Originally posted on Pat Rahming : From The Black Book:
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Listening to talk radio and reading the letters to the newspapers, I am amazed at how important people seem to feel it is to live down to the title “Third World”. Few actually use the term, but the concerns chosen to discuss and debate, and the…
This post is from a friend of mine, a Singaporean friend who is gay. His struggle, and that of his community, remind me forcibly of the struggles that we face here in The Bahamas. It is the same and not the same, because here, too often, the voices and sentiments of bigots prevail. It takes […]
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What strikes me about hurricanes in The Bahamas is the one glaring fact that we tend to obscure while we are praying to be spared or engaging in rescue and clean-up: that the modern Bahamas fares better in hurricanes than almost any other territory on the planet.
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Late last night, my husband Philip came out of his study and said: “I don’t know how true this is, but they are reporting on Facebook that Larry Smith has died.” I have to confess. I didn’t check Facebook. I couldn’t. This was news for which I was totally unprepared, and for which I was […]
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From the podcast 99% Invisible (NOT WRITTEN BY ME)
On the border of Virginia and North Carolina stretches a great, dismal swamp. The Great Dismal Swamp, actually — that’s the name British colonists gave it centuries ago. The swamp covers about 190 square miles today, but at its peak, before parts of it were drained and developed, it was around ten times bigger, spanning roughly 2,000 square miles of Virginia and North Carolina.
And it’s understandable why people called the swamp “dismal.” Temperatures can reach over 100 degrees. It’s humid and soggy, filled with thorns and thickets, teeming with all sorts of dangerous and unpleasant wildlife. The panthers that used to live there are now gone, but even today there are black bears, poisonous snakes, and swarms of yellow flies and mosquitoes.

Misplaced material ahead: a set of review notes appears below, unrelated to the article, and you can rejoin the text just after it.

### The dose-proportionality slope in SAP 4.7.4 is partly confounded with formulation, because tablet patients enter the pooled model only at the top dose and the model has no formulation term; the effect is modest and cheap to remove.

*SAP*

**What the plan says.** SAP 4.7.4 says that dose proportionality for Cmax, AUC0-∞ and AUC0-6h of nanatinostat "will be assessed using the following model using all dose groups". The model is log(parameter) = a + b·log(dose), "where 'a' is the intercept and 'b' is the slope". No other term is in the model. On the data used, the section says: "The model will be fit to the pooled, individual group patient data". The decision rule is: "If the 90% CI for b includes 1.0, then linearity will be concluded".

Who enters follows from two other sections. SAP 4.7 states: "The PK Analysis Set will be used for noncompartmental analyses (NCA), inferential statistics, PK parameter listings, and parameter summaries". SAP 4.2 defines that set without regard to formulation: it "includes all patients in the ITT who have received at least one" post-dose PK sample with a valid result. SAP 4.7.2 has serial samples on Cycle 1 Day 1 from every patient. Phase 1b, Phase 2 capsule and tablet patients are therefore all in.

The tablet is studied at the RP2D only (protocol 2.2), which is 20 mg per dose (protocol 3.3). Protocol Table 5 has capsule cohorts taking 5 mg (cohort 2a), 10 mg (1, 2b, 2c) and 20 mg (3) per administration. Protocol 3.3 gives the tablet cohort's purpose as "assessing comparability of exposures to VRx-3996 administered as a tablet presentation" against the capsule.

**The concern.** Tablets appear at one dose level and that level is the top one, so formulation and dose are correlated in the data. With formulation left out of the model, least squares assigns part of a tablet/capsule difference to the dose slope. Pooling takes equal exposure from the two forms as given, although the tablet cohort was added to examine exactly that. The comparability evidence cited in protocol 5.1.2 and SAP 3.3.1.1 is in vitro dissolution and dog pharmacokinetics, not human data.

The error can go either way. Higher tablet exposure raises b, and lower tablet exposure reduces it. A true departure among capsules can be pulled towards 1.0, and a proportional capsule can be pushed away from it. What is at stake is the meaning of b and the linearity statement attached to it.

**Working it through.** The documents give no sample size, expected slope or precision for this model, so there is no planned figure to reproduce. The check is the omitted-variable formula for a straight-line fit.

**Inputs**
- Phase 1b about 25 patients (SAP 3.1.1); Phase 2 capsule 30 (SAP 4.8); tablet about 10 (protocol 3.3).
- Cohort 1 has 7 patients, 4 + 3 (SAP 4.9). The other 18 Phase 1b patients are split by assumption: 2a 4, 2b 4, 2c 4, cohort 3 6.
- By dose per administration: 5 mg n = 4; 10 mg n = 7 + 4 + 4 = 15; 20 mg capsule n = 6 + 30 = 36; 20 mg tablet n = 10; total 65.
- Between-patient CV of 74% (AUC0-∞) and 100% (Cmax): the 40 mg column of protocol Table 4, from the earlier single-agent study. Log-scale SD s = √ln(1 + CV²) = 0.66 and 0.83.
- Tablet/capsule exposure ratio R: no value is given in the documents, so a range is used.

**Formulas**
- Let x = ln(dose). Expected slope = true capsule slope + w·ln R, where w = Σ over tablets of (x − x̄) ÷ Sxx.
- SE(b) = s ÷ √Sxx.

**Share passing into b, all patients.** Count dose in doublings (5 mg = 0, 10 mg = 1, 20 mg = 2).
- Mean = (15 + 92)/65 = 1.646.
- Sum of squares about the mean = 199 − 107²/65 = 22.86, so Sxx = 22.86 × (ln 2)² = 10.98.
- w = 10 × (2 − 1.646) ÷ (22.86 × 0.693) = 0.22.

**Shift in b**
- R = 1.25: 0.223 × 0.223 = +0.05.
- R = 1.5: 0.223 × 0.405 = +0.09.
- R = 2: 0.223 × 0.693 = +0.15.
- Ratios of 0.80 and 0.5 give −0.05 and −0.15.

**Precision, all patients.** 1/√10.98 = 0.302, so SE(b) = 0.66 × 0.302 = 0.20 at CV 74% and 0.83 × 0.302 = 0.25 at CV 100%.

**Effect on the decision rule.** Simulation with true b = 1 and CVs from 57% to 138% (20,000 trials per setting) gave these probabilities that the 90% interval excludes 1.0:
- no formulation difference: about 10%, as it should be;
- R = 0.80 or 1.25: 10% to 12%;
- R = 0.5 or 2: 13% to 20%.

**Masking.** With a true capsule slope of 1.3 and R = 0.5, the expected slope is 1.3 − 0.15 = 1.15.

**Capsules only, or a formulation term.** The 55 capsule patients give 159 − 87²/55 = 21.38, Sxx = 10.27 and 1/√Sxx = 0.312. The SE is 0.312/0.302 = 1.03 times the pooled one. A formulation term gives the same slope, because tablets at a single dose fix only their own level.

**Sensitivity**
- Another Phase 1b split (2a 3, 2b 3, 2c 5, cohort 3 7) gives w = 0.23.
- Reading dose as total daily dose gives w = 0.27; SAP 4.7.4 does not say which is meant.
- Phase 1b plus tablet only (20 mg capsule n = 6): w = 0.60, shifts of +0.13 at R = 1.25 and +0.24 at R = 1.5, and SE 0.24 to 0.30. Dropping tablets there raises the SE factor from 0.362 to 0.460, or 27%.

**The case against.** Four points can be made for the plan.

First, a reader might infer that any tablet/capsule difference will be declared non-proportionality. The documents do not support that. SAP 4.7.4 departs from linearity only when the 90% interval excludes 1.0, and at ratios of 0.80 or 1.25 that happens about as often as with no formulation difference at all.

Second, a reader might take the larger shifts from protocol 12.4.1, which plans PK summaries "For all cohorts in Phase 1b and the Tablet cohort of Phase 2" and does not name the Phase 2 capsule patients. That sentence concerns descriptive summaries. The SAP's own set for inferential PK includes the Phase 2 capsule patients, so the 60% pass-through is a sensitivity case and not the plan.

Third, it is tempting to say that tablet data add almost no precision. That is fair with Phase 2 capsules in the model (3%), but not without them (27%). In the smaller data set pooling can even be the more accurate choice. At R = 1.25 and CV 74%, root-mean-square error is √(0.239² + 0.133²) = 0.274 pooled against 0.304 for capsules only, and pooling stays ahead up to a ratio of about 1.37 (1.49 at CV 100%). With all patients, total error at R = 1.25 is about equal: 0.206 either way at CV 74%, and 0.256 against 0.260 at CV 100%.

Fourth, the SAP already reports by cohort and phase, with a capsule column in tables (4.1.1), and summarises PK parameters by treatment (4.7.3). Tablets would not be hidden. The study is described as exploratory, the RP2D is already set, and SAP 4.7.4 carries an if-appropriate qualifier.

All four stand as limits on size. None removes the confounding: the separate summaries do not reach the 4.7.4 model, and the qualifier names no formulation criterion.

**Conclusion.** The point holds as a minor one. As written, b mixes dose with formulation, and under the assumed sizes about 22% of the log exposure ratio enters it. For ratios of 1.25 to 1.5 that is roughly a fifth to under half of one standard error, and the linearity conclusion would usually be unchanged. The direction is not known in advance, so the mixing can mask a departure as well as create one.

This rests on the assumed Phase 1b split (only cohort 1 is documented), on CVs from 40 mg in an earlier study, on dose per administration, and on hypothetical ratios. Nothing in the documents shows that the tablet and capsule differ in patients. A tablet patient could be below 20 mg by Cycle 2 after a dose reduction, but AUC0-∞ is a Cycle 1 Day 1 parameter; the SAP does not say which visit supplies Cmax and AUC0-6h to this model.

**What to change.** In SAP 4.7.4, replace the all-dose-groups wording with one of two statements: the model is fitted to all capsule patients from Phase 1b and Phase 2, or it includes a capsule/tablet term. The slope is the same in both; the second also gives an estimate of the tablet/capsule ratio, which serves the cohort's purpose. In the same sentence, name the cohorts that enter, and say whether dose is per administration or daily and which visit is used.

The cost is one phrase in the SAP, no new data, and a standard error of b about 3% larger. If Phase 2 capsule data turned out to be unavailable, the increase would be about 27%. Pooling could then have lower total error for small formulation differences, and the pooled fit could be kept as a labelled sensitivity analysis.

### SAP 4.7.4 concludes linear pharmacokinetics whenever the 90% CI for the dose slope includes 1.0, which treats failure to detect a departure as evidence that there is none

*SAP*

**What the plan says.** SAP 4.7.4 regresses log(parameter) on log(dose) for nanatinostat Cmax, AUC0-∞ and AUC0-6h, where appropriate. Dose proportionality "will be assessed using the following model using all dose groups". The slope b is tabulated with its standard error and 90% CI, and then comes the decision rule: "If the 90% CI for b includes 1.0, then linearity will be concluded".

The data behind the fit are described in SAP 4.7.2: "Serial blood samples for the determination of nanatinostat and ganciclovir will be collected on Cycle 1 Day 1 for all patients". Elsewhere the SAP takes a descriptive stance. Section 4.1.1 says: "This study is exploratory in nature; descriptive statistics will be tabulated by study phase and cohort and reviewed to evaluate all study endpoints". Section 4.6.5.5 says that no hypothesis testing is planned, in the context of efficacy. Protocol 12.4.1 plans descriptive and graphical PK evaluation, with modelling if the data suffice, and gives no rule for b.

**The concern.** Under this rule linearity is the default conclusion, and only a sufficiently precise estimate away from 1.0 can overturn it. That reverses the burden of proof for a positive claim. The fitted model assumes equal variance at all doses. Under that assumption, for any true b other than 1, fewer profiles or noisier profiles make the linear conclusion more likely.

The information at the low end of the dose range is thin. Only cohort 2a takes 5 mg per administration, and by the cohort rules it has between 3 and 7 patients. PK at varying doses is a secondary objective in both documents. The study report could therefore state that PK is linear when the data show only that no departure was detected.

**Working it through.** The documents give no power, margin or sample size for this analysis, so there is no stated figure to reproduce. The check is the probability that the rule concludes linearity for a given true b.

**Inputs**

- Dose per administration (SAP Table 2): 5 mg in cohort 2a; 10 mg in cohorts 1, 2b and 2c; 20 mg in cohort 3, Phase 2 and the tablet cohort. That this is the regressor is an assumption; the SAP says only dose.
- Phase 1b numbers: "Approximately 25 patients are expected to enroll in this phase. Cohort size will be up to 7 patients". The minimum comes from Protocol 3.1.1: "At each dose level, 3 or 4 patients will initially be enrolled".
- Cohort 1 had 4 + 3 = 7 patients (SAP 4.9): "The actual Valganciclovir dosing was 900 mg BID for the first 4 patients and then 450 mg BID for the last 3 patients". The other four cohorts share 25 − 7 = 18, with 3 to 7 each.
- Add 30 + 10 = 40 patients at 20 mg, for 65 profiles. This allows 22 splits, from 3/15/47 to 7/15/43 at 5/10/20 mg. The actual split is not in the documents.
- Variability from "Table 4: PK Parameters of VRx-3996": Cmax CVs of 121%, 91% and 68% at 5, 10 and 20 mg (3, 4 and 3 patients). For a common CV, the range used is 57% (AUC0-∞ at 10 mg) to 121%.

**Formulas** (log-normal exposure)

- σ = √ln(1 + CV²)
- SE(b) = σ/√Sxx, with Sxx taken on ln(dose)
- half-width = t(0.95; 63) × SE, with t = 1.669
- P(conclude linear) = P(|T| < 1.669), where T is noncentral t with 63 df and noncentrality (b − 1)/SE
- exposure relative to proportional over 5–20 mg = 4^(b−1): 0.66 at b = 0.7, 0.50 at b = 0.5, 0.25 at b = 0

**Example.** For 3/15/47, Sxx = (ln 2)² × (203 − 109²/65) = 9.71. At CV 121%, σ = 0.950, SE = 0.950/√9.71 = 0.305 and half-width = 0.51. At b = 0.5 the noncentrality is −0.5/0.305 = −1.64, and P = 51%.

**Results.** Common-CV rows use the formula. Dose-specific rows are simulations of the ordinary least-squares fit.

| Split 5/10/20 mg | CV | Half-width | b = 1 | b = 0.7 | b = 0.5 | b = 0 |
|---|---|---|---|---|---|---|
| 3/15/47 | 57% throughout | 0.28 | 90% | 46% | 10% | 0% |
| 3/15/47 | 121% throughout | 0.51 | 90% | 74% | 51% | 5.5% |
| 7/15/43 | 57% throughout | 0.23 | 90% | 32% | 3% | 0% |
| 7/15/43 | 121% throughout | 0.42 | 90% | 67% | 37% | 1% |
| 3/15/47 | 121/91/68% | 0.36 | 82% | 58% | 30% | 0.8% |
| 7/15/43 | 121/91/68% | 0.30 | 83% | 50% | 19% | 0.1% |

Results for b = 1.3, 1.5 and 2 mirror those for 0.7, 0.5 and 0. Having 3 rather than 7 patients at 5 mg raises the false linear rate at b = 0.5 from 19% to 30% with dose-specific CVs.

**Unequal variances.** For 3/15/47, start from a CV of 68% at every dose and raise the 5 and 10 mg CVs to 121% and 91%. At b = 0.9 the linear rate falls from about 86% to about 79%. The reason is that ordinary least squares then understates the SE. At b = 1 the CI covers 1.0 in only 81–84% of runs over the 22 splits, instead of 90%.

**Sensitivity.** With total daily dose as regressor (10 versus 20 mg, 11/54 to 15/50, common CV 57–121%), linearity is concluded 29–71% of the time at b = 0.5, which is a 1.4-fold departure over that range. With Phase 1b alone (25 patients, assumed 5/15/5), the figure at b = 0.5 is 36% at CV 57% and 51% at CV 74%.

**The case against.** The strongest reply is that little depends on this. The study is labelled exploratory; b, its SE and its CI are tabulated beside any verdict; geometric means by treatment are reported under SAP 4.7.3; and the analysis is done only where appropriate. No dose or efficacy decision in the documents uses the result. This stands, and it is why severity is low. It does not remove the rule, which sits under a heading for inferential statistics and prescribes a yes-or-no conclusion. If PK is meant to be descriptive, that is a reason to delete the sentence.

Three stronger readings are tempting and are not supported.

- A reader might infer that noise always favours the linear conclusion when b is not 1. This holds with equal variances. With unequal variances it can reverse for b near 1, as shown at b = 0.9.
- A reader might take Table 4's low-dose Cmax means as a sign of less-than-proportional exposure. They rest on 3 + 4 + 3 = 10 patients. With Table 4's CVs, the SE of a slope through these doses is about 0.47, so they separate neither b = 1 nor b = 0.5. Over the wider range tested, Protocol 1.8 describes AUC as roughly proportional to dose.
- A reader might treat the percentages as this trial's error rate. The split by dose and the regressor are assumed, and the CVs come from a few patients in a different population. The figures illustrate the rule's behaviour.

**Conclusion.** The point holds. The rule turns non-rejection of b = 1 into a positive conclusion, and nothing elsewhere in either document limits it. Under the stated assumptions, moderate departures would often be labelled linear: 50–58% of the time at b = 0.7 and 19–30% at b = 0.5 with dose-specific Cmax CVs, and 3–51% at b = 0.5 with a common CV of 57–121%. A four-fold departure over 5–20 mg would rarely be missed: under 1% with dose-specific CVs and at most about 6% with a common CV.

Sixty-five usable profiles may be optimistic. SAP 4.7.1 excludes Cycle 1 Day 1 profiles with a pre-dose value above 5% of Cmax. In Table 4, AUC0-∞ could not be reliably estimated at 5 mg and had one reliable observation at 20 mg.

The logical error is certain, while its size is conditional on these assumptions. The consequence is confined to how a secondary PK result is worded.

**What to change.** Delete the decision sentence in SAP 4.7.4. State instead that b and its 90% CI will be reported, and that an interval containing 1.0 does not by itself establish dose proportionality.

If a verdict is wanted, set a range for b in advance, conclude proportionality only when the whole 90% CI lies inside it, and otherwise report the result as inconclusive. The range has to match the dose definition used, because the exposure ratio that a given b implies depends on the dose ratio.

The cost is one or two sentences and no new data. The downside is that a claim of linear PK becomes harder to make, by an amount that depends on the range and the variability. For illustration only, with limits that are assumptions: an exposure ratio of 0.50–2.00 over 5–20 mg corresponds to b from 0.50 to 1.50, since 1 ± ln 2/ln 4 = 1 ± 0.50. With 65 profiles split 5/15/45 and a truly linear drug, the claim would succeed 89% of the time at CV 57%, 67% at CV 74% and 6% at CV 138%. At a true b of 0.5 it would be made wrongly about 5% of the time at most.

But hundreds of years ago, before the Civil War, the dangers of the swamp and its seeming impenetrability actually attracted people to it. The land was so untamed that horses and boats couldn’t enter, and the colonists who were filing into the region detested it. William Byrd II, a Virginia planter, called it “a miserable morass where nothing can inhabit.” But people did inhabit the swamp, including thousands of enslaved Africans and African Americans who escaped their captors and formed communities in the swamp. This “dismal” landscape was the site of one of the most remarkable and least told stories of resistance to slavery in American history.
via The Great Dismal Swamp – 99% Invisible
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Cleophas Adderley has gone. He has left us with exquisite, difficult music that is hard for ordinary mortals to perform but, which when mastered, sounds like the voice of heaven. We are blessed that he was allowed to walk with us, to talk with us, to be as human as he was with us.
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For those people who wonder what I think about the consultancy, who would like me to comment on the consultancy, or believe that by being awarded the consultancy, Ian Poitier has somehow disadvantaged me or mine or all of us, let me say this: I am absolutely convinced that Poitier’s contract offers value for money. I’ve read just one of the policy documents that Poitier produced as part of the terms of his consultancy, and as an author of policy documents myself, I can say unequivocally:
It’s worth every penny.
Read more "“Love of Country”: The consultant, culture, and what we spend money on"